Dallas Morning News Mexico bureau chief Alfredo Corchado, NF ’09, recently sat down at Lippmann House to discuss his year as a fellow and his new book, “Midnight in Mexico.”

An edited version of this interview appeared in print.

Midnight in Mexico: A Reporter’s Journey Through a Country’s Descent into Darkness
By Alfredo Corchado
Penguin
284 pages

 

TRANSCRIPT

What was it like coming to Cambridge after covering the violence in Mexico for so long?

I think it was a year of an internal struggle in me. I think the biggest thing I realized right away was how I could walk down Kirkland Street or Harvard Square and not be looking over my shoulder. That was like this huge relief because in Mexico … I felt like I was just aging by the second, the sense of stress, the sense of fear. Here, obviously, I really believe that they weren’t going to be chopping people’s heads off on Massachusetts avenue, you know? You felt much more comfortable, much more relaxed. But at the same time there were two things that were happening.

One was, obviously, the violence against journalists in Mexico, but also the industry of journalism going through a hard time, difficult time. One of the regrets I have is that any time I was able to have a chance I would go back to Mexico, whether it was a long weekend, or part of that spring break I went back to Mexico. Because I was trying to make sure I had a job after the fellowship was over.

But at the same time the silence in Mexico was growing among my colleagues. More and more regions were being threatened, more and more journalists were deciding that they really couldn’t compete. There was no one to turn to. They couldn’t really turn to the government for protection. Oftentimes they turned to us as American correspondents or just as foreign correspondents.

I felt so, I guess, wedded, or committed to the story that it was difficult to walk away completely. But I think I walked away enough to know, to be able to better define the lines. Before, crossing the line really didn’t make much sense to me there either, and I think being here actually helped me define the lines much better, so that when I went back to Mexico I knew, for example, what story was worth taking a risk or not worth taking a risk.

What motivates you to keep doing what you do?

I’ve thought about that a lot. I thought about that when I was here. There was this internal struggle. Do I go back? Do I maybe get a job at one of the coffee shops here, and just stay on, and become an intern with Nieman or something? But I think what really inspires me, what really motivates me, what got me into journalism in the first place, was the idea of giving others a voice. I know that sounds really corny, and all of that, but I was a migrant worker as a kid in California, and grew up. Having a TV crew come up to you at the age of 13 and saying, “Do you think there’s enough water? Do you guys have enough toilets? Do you have enough breaks?” That had a huge impact on me.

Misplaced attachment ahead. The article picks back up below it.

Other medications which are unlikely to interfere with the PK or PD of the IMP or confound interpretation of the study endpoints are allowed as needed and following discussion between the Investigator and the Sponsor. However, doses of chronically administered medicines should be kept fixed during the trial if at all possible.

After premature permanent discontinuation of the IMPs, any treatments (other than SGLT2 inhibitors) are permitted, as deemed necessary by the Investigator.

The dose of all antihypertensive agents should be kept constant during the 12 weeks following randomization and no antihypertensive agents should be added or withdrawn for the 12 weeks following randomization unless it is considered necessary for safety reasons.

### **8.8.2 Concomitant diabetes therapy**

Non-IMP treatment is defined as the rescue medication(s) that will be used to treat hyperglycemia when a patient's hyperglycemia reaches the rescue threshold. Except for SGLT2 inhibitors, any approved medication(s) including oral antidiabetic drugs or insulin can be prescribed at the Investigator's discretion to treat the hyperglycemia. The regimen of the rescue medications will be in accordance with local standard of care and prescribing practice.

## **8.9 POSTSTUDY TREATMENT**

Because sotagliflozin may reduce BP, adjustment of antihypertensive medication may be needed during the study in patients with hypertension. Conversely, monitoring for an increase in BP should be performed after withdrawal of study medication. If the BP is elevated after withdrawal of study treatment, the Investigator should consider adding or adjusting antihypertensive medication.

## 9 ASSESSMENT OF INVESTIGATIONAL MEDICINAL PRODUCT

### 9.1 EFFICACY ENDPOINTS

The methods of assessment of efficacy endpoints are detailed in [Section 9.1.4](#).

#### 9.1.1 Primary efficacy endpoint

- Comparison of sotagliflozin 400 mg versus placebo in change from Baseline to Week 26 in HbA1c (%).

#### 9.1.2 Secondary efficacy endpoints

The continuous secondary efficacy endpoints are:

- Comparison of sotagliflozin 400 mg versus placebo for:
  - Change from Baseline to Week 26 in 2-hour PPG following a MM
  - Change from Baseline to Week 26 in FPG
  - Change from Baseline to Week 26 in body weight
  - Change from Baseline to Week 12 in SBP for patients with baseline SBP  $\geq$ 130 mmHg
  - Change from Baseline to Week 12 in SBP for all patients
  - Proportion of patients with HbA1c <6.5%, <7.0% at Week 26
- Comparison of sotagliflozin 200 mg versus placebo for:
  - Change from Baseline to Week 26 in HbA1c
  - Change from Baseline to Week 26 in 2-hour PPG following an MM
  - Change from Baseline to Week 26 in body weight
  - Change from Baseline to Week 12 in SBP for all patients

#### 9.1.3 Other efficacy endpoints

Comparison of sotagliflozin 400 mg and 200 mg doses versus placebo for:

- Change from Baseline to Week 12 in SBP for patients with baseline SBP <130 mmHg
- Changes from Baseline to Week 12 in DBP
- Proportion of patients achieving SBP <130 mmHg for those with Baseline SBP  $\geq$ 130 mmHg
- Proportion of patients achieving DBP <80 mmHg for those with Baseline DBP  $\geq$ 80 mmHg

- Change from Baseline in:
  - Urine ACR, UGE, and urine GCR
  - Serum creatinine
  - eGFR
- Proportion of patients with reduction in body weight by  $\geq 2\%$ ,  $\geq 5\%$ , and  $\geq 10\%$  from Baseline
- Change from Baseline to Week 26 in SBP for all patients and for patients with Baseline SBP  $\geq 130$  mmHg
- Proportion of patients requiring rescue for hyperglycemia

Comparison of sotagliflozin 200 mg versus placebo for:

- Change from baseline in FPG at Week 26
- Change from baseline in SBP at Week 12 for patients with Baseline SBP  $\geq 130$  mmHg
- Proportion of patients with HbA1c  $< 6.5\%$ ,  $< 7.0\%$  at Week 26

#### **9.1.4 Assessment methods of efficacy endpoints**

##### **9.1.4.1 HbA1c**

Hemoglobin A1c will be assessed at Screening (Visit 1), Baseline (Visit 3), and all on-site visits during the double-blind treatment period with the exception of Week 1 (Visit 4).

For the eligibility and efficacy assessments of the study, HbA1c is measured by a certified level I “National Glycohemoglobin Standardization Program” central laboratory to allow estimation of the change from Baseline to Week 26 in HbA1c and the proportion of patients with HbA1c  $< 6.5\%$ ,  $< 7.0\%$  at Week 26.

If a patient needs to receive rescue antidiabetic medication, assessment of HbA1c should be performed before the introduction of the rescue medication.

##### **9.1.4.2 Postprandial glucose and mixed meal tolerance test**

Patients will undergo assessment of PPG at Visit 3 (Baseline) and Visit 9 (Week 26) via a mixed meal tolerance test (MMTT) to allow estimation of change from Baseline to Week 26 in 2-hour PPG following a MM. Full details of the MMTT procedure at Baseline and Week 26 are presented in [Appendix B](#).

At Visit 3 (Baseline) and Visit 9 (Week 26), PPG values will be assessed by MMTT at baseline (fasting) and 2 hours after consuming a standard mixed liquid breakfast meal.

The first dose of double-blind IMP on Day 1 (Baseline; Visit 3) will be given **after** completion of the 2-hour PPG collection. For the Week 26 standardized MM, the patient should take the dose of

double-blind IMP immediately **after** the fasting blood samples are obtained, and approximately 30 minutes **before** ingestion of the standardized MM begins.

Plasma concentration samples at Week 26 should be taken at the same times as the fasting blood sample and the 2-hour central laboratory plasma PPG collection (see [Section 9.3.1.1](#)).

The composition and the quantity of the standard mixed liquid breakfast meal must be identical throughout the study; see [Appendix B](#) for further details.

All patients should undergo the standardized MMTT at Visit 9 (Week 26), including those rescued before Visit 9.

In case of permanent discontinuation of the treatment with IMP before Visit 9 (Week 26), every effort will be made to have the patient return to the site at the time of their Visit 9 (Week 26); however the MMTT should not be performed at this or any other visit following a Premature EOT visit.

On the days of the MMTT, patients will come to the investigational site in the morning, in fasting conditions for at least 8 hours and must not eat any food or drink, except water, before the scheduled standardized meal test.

It was like someone wanted to give me a voice. That always has inspired me to do what I do, the idea of giving others a voice. But, it’s also, at a time when Mexico’s trying to transform itself. You have very courageous people, amid the bloodshed, amid the destruction, amid the pain.

You have victims, you have parents, who somehow get up again. They go to work. They take their kids to baseball practice or to soccer practice. They are committed to trying to change that society, make it a better country.

Their stories is really what move me, and their stories is really what inspires me, and motivates me to continue doing what I do.

Why is it important for the American audience to understand Mexico? What role can journalists play to help bridge the cultures?

I think a lot of correspondents in Mexico would tell you that their mission, their goal, is to try to be a bridge maker. Not just because it’s noble or because you’re trying to educate both countries, but because you really have no more options. We are so intertwined as two countries that in the end you really can’t choose anymore. You have the Mexico south, 112 million people, and then you have the Mexico abroad. There’s a little Mexico in many, many communities throughout the United States.

But we haven’t … Maybe November 6th of last year began the process of realizing, “Wait a minute, who are these people who are now voting?” Maybe that’s what it takes, is people will now be able to put the two and two together.

But there’s no other country, and I can say this convincingly. I’m completely convinced about this. There’s no other country that influences the United States more on a day to day basis than Mexico. Whether it’s policy, whether it’s the food, whether it’s the music you listen to. It’s all there and there are little bits of Mexico that are spreading fast throughout the United States.

This happens at a time when the journalism industry’s going through a difficult time. We had a bureau, at one point, in the heyday of the Dallas Morning News, just to give you an example, a staff of 13 people. We had drivers, we had translators, we had a TV bureau there, we had a business reporter, we had a immigration, me, a tourism, a cultural … We’re down to one and that’s me and I’m here with you right now. [laughs] I’m always constantly looking.

That’s really the story of journalism in Mexico. On the one side you have all this silence that’s growing throughout the country and then you have the crisis. Then you have these incredible economic pulls that are just pulling these two countries together. Beyond the violence, there’s another Mexico that’s being formed or transformed. Sadly, I think very few people here know about that, and that’s a huge, huge void.

Has social media helped fill the void in Mexican journalism?